ü On the problem of change, request the participation and assistance of industry professionals, important stakeholders, and customers.

2: Forming a powerful coalition

A strong team is essential to convince people that change is necessary. We need credibility as change leaders to lead the change within the organization. A coalition should be built on the same mentality of people and HR with skills and experience.  The group should work continuously to check throughout every stage of the change and make sure that all key internal and external stakeholders are properly engaged in the process. To supervise, coordinate, and communicate its activities, a powerful group requires a coalition of capable individuals from among its ranks.


3: Creating a vision for change

Describe how the future will vary from the past, and how you can make the future a reality by launching projects that are directly related to the vision. A vision expresses the necessity for an organization to move in a specific path.


Change-related ideas and solutions must be linked to a larger vision that is easy to comprehend and remember. A good compelling vision sells what's going to make a difference, and how it'll make the company a better place to work for everyone.


The difficulty arises when the adjustment involves downsizing or significant cost reductions. Simply because it's terrible news, it's difficult to establish a powerful, compelling vision, and organizations must be very talented communicators to get a compelling vision across, regardless of the message.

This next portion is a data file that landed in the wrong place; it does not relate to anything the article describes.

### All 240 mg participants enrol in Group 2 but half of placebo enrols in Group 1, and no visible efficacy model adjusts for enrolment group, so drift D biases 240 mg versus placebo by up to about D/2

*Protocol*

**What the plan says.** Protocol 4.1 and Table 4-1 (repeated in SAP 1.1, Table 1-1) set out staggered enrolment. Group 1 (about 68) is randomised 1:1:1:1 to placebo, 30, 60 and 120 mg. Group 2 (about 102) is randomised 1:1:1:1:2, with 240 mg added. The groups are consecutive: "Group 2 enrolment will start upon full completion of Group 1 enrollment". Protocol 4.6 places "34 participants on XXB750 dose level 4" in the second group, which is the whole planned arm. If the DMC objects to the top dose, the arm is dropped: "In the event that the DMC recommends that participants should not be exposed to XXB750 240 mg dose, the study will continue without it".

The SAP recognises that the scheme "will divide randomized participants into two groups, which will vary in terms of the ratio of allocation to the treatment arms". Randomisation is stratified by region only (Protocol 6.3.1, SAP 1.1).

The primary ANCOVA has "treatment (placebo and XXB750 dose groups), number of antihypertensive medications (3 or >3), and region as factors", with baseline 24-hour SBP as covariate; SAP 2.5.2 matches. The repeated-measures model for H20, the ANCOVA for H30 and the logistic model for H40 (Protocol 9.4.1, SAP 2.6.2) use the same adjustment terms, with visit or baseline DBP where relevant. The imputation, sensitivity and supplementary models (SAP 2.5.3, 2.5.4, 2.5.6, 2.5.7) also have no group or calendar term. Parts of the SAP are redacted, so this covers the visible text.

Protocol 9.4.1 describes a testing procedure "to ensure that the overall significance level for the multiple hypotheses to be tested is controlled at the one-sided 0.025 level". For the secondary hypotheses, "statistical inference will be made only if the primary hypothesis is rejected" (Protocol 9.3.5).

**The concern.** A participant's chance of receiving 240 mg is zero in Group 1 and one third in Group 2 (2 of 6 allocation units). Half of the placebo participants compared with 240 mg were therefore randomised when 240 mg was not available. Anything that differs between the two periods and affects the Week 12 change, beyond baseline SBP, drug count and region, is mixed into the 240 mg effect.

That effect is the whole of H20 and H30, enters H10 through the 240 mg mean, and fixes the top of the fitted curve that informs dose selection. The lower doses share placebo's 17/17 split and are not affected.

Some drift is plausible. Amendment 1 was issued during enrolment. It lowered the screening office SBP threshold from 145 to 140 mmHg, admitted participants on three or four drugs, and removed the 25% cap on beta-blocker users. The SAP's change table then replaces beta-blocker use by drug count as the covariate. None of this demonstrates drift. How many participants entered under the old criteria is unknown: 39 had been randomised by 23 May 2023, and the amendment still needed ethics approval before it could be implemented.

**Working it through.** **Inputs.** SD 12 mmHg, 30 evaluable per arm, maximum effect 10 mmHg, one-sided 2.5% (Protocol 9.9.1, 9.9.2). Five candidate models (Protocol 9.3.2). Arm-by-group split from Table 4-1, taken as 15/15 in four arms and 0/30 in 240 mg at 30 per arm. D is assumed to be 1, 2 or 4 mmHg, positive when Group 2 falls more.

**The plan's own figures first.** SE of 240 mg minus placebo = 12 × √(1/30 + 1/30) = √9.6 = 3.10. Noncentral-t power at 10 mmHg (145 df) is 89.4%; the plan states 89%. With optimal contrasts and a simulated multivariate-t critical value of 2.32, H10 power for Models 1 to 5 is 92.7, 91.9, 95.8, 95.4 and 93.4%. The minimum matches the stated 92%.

4 Enlist an Army of Volunteers

Large-scale change can only happen when a large group of people bands together to pursue a similar goal. To drive change – moving in the same direction – they must be bought in urgently.


5 Enable Action by Removing Barriers

Inefficient processes and hierarchies can be barriers and should be removed to create the real outcome. By removing barriers, action can be generated.

Is there, however, anyone who is opposed to the change? Are there any procedures or structures that are obstructing it?


Set up a structure for change and keep an eye out for potential roadblocks. Removing roadblocks might help you empower the individuals you need to carry out your vision and bring the change forward.

What you can do to help:

ü Identify or hire change leaders whose primary responsibility is to implement the change.

ü Recognize and recognize those who have helped to bring about change.

ü Identify those who are fighting change and assist them in understanding what is required.


6 Generate Short-Term Success

To track progress and encourage volunteers to persevere, wins must be recognized, gathered, and conveyed — early and often.


7 Sustain Acceleration

After the initial results, increase your efforts. Systems, organizations, and policies can all benefit from your growing credibility. Continue to implement change after change until the goal becomes a reality.


Consolidating gains and continuously develop by analyzing success stories one by one and learning from each one. Many reform initiatives fail because success is declared too soon.  


8 Institute Change 

Make explicit the links between new behaviours and organizational success, and ensure that they are maintained until they are strong enough to replace old habits.

Changes in corporate culture should be anchored.


Relationship between Kurt Lewin's Change Theory and Kotter's 8-Step Change Model


Lewin Change Model

Kotter's Change Model


Steps 1 to 4


Steps 5 – 7


Step 8